Scott Peterson: Prosecutors say convicted killer's request for new DNA tests is unnecessary

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Wednesday, April 24, 2024
Prosecutors say Scott Peterson's new DNA test request is unnecessary
Prosecutors in a motion filed on Monday said convicted killer Scott Peterson's request for new DNA tests is unnecessary.

SAN FRANCISCO (KGO) -- A major development in Scott Peterson's fight for a new trial, 20 years after he was convicted of murdering his wife, Laci, and their unborn son. The LA Innocence Project asked for new DNA testing, but now, the people are firing back. The original prosecutors in the case argue there is no need for new DNA testing, that Scott Peterson's lies about his role in Laci's death make it unnecessary.

Prosecutors from Stanislaus County, who actually got Scott Peterson his murder conviction in 2004, argued in this motion filed Monday that there is no need for additional DNA testing - Peterson filed a motion and had DNA testing done in 2013, and again in 2019. "That was equally fruitless," wrote the prosecutors.

Legal analyst Steven Clark tells the I-Team, "I think what the prosecution is saying here to the public and to the court is, we got this right. Scott Peterson did have a fair trial, and nothing that can be done now is going to change the outcome of what that jury decided, because the evidence was so overwhelming as to his guilt."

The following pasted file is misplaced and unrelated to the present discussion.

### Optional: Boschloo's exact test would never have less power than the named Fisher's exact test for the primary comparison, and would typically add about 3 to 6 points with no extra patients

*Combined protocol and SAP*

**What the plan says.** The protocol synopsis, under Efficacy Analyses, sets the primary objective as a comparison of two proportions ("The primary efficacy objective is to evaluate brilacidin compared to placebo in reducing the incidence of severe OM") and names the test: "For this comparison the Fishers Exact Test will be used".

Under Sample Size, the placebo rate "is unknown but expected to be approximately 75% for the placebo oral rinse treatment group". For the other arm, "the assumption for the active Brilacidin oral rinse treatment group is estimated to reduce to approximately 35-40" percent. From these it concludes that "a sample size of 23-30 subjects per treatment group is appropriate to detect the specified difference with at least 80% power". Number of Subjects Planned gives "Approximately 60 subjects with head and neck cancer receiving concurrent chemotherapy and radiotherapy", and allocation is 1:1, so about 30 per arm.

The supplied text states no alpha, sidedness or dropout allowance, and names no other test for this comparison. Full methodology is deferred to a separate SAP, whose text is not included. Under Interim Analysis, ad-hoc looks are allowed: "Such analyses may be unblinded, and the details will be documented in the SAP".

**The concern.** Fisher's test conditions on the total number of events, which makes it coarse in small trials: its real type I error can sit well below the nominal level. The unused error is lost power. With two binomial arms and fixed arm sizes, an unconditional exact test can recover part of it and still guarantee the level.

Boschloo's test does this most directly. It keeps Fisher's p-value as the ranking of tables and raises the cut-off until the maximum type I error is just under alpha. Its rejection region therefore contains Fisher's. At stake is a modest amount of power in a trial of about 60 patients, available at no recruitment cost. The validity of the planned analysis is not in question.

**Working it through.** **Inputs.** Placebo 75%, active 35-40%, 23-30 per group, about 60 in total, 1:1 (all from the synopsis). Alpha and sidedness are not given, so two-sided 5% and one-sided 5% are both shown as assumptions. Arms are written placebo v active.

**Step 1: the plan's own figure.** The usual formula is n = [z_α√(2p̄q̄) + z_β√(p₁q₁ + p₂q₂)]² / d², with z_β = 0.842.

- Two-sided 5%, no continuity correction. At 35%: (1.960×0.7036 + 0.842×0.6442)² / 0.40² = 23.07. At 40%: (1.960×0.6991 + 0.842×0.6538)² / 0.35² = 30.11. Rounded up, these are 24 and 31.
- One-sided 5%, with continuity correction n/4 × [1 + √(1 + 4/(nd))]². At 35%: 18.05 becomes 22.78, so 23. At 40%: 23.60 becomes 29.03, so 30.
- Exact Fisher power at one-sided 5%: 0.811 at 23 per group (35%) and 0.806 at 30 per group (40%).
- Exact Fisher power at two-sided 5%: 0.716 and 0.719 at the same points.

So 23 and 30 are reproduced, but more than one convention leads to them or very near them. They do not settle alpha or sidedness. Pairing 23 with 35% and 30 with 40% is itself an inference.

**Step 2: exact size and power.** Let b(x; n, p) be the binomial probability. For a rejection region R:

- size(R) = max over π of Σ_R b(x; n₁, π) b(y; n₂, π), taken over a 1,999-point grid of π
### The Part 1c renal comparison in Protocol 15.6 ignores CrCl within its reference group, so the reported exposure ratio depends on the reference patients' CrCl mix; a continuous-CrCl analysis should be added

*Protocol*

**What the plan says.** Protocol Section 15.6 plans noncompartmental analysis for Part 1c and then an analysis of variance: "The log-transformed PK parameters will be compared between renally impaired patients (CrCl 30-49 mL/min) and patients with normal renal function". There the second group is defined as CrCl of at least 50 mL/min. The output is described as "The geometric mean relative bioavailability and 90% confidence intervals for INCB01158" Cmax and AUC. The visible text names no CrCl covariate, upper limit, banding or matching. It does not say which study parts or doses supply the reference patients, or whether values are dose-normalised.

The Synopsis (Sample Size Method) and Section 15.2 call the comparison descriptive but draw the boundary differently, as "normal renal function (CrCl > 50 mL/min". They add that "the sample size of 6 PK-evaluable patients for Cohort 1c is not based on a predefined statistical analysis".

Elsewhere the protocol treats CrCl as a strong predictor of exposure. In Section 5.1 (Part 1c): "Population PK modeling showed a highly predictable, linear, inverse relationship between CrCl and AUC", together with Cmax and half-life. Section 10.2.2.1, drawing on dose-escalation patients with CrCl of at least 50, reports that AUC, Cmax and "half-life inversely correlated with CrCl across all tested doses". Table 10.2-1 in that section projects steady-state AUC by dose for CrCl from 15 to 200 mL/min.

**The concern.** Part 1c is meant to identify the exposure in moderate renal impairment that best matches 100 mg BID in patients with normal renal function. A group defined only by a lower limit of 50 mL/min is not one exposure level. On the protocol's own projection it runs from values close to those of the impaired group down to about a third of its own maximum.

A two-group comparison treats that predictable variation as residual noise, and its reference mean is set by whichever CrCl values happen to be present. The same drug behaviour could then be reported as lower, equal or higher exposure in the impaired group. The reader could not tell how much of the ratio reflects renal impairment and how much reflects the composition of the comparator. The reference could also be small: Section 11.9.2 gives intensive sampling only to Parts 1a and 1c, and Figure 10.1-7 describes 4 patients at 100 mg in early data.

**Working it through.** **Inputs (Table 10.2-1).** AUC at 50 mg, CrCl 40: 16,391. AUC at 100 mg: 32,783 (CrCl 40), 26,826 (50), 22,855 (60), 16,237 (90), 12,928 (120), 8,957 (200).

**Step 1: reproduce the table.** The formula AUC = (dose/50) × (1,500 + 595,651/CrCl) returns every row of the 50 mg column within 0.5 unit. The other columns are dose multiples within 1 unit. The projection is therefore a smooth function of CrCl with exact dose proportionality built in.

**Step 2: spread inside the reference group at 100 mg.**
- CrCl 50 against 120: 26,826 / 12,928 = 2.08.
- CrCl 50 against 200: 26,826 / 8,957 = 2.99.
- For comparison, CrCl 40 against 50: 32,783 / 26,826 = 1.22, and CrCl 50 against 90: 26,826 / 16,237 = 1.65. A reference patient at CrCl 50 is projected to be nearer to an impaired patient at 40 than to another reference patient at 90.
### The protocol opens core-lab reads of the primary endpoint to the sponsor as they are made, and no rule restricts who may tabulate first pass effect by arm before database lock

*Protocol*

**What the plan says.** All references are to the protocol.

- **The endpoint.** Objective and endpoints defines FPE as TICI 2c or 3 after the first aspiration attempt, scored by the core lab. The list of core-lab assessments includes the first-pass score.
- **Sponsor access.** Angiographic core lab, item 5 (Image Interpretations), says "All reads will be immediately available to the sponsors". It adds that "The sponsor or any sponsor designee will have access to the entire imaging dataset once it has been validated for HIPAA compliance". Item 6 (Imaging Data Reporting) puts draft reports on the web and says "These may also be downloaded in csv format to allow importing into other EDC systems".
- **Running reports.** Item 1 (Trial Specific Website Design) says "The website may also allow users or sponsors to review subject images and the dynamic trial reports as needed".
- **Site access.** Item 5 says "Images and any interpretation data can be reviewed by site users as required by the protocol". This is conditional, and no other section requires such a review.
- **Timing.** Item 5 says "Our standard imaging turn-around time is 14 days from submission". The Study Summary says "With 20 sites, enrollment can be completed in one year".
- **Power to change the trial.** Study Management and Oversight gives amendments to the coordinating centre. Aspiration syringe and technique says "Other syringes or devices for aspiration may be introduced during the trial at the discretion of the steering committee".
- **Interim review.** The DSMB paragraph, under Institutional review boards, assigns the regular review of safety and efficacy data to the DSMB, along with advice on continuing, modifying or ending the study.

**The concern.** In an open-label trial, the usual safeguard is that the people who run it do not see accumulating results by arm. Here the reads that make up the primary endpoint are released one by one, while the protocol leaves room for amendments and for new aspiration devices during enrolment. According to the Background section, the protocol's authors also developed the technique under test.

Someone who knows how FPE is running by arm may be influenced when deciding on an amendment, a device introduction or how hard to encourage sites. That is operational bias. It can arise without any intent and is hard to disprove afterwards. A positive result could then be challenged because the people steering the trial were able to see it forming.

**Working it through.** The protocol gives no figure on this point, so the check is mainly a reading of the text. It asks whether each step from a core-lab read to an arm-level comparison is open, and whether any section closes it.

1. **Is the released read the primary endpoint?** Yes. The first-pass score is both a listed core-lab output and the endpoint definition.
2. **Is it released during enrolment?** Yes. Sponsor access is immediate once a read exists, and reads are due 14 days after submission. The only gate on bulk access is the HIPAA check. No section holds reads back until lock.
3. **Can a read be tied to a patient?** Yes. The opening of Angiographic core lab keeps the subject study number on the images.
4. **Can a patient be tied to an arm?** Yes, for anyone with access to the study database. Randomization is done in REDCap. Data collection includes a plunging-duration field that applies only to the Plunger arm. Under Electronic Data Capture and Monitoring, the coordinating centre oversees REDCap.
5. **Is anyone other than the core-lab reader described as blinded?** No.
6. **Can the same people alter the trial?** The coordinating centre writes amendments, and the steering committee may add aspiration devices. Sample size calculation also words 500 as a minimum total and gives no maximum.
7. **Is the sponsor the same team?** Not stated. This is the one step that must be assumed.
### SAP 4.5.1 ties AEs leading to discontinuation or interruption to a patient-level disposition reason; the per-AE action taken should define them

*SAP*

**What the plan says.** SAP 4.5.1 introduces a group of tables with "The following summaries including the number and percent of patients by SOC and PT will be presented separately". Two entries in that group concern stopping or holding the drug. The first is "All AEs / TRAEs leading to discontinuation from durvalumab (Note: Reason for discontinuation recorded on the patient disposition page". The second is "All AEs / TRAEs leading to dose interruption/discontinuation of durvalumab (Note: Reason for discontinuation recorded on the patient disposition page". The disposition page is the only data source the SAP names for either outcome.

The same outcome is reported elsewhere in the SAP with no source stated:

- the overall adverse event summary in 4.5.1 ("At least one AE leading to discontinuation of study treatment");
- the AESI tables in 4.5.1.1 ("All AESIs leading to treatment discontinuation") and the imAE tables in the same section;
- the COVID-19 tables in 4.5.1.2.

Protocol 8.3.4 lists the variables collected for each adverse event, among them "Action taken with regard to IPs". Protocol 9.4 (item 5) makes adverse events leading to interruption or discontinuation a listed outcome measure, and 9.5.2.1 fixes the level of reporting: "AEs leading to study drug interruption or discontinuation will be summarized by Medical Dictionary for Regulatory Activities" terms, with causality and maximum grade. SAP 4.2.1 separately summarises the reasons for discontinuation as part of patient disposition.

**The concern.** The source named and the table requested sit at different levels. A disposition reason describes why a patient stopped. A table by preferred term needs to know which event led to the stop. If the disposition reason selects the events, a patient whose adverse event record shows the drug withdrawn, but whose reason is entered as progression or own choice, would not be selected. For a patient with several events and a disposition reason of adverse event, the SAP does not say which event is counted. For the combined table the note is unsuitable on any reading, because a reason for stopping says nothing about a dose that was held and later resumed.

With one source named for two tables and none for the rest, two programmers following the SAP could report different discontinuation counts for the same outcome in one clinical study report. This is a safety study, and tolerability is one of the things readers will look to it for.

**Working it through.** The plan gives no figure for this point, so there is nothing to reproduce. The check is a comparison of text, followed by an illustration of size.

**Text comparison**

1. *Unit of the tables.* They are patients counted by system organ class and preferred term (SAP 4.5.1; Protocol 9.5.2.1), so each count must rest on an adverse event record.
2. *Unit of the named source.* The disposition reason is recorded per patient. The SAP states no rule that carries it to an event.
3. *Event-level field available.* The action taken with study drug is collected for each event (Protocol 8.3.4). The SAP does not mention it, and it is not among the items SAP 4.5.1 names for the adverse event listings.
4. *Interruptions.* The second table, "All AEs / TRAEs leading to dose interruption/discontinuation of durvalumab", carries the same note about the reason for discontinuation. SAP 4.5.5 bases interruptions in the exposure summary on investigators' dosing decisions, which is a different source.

TIMELINE: How the Laci Peterson case unfolded

The prosecution spent much of 337-page court filing outlining how Peterson repeatedly lied about his involvement in the death of Laci and their unborn child, Conner, and how those lies outweigh the need for any additional DNA testing.

Clark adds, "The prosecution has taken some hits during these hearings, suggesting that they hid the ball from the defense team during discovery, and what they're saying here is, look at all of this evidence that was brought forward at the trial. There is no reasonable explanation for any other killer than Scott Peterson."

The document describes how a friend, who didn't know he was married, set Peterson up with Amber Frey. And when that friend learned Peterson was married, she threatened to expose him. The next day, according to prosecutors, Peterson bought the boat and began planning the murder. The document also shows a pair of pliers found on the boat with a hair consistent with Laci's.

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The bodies of Laci and Conner were found in San Francisco Bay months later, after a strong April storm.

The filing also says that before his arrest, Peterson played a cat-and-mouse game with law enforcement changing his appearance. At the time of his arrest, he had $15,000 in cash, other people's ID's and credit cards, multiple cell phones and outdoor equipment.

Still, Steven Clark believes that chances are, the judge will order new DNA testing. "The fact that the court is having these hearings is very significant," he says. "And it, I think, says a lot that the Innocence project got involved in this case. In the first place, they believe there's a good faith reason to at least go back and look at this evidence to make sure that the jury got this right."

The hearing on the DNA issue is at the end of May. That should give us a good indication whether Peterson's attempt for a new trial has a chance. The prosecutors also argue that Laci's family deserves the right to have the case over. They say this new push by Peterson is harassment.

More stories on the Scott Peterson case here.

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